In the 2010 case, Hardt v. Reliance Standard Life Insurance Company, the U.S. Supreme Court in 2010 made clear that the standard regarding a lower court’s award of attorney’s fees in an ERISA matter was “some degree a success on the merits”.  The court made it clear that it was not required for lower courts to use five factor tests which had been developed and used by most courts for some time.

However, the 2nd Circuit in Donachie v.  Liberty Life Assurance Company of Boston, 2014 WL 928971 (2nd Circuit March 11, 2014) concluded that when district courts exercise their discretion, which is not unbounded, it must do so using a framework developed by the 2nd Circuit back in 1987.  This framework is called the five factor test.  The 5 factors are:

  1. the degree of the opposing parties culpability or bad faith;
  2. the ability of opposing parties to satisfy an award of attorney’s fees;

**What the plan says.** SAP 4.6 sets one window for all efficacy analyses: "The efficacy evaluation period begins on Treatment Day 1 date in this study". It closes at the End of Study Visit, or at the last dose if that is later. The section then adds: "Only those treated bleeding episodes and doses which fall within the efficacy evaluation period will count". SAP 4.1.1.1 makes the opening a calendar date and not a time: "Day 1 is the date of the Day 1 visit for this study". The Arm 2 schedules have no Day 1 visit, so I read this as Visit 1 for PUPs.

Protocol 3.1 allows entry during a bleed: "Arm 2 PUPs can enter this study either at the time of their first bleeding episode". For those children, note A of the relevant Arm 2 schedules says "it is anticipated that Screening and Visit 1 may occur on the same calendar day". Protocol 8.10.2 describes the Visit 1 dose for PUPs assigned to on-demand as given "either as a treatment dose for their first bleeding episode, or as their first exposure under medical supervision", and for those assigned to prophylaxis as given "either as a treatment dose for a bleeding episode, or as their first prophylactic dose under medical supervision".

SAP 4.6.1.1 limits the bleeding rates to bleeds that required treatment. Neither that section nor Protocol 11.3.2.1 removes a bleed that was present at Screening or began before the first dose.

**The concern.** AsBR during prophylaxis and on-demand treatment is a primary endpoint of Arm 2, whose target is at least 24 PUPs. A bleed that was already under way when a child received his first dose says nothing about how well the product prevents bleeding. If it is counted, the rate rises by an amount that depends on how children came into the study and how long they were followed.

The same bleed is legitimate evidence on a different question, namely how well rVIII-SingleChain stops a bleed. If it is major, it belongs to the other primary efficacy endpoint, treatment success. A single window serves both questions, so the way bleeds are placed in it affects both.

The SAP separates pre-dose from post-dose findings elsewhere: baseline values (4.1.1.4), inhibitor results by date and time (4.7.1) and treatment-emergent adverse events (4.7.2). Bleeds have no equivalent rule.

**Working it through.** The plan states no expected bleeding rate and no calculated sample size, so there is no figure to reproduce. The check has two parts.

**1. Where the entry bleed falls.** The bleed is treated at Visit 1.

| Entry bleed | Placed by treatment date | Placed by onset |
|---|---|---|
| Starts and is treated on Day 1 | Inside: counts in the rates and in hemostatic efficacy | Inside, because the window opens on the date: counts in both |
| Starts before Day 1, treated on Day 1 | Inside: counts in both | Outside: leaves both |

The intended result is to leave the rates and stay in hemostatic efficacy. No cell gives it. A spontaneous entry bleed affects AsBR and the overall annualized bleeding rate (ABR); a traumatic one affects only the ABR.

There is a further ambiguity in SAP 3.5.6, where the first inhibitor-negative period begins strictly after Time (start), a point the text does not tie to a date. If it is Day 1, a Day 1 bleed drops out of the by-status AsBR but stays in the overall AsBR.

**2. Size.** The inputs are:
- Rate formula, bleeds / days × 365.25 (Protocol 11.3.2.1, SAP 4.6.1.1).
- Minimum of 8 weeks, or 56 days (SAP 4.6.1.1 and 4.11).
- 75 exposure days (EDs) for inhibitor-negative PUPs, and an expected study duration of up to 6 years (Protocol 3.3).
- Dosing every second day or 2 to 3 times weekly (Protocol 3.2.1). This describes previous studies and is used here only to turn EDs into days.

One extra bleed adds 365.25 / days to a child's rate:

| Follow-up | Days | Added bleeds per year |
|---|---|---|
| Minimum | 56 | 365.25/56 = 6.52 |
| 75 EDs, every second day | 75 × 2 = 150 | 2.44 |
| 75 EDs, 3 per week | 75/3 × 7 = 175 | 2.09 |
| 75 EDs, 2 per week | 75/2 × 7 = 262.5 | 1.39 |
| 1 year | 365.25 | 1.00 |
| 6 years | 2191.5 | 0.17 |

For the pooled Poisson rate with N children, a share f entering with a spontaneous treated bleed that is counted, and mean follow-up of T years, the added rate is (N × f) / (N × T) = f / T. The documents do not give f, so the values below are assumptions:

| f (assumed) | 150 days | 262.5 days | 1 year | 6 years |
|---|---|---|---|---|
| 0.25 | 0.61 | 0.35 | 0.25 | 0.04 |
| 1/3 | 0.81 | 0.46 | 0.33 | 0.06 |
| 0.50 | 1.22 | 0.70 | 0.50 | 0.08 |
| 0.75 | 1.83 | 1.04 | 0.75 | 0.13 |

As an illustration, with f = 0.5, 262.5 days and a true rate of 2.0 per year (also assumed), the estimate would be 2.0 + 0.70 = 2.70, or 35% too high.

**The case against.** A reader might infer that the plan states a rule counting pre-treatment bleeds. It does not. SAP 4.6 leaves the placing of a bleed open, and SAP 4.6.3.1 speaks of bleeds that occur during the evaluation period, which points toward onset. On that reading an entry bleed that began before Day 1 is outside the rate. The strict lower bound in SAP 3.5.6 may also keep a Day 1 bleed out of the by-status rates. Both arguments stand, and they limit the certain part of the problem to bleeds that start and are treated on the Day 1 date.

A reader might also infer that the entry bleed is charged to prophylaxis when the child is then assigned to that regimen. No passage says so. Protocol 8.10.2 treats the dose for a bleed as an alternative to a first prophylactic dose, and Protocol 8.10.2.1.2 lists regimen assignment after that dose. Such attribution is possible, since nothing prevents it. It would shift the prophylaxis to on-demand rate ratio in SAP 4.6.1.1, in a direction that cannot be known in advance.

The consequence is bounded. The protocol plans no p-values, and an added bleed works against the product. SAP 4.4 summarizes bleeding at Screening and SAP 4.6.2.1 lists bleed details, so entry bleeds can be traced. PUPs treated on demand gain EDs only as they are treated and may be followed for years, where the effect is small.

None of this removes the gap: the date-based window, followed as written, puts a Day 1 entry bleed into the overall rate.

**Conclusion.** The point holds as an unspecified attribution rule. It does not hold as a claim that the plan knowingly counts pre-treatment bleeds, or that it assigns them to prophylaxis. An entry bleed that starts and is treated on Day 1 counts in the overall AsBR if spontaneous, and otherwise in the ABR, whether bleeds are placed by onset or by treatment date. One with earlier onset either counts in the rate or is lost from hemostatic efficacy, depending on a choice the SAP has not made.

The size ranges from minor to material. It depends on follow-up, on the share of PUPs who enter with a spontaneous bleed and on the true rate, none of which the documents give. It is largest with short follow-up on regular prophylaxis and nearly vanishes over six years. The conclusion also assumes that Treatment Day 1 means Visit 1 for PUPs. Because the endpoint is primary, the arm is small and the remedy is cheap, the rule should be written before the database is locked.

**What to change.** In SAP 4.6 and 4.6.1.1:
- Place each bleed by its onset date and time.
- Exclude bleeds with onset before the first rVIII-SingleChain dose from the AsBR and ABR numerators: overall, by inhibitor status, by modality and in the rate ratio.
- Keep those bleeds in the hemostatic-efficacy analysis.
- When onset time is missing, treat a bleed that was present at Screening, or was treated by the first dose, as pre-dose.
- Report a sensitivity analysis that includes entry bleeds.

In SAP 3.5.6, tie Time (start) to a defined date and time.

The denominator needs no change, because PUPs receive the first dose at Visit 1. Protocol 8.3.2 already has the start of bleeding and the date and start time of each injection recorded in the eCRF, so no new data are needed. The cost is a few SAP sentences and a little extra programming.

3. whether an award of attorney’s fees against the opposing parties would deter other persons acting under similar circumstances;
  4. whether parties requesting attorney’s fees sought to benefit all participants and beneficiaries of an ERISA plan or to resolve significant legal questions regarding ERISA itself;
  5. and the relative merits of the parties’ positions.

The 11th Circuit has affirmed utilization of the same basic factors in one of our cases, Wright v. Hannah Steel, 270 F. 3d.1336 (11th Cir. 2001).  While the Supreme Court has held this is not required, it does provide a basis against which to measure the district court’s exercise of discretion.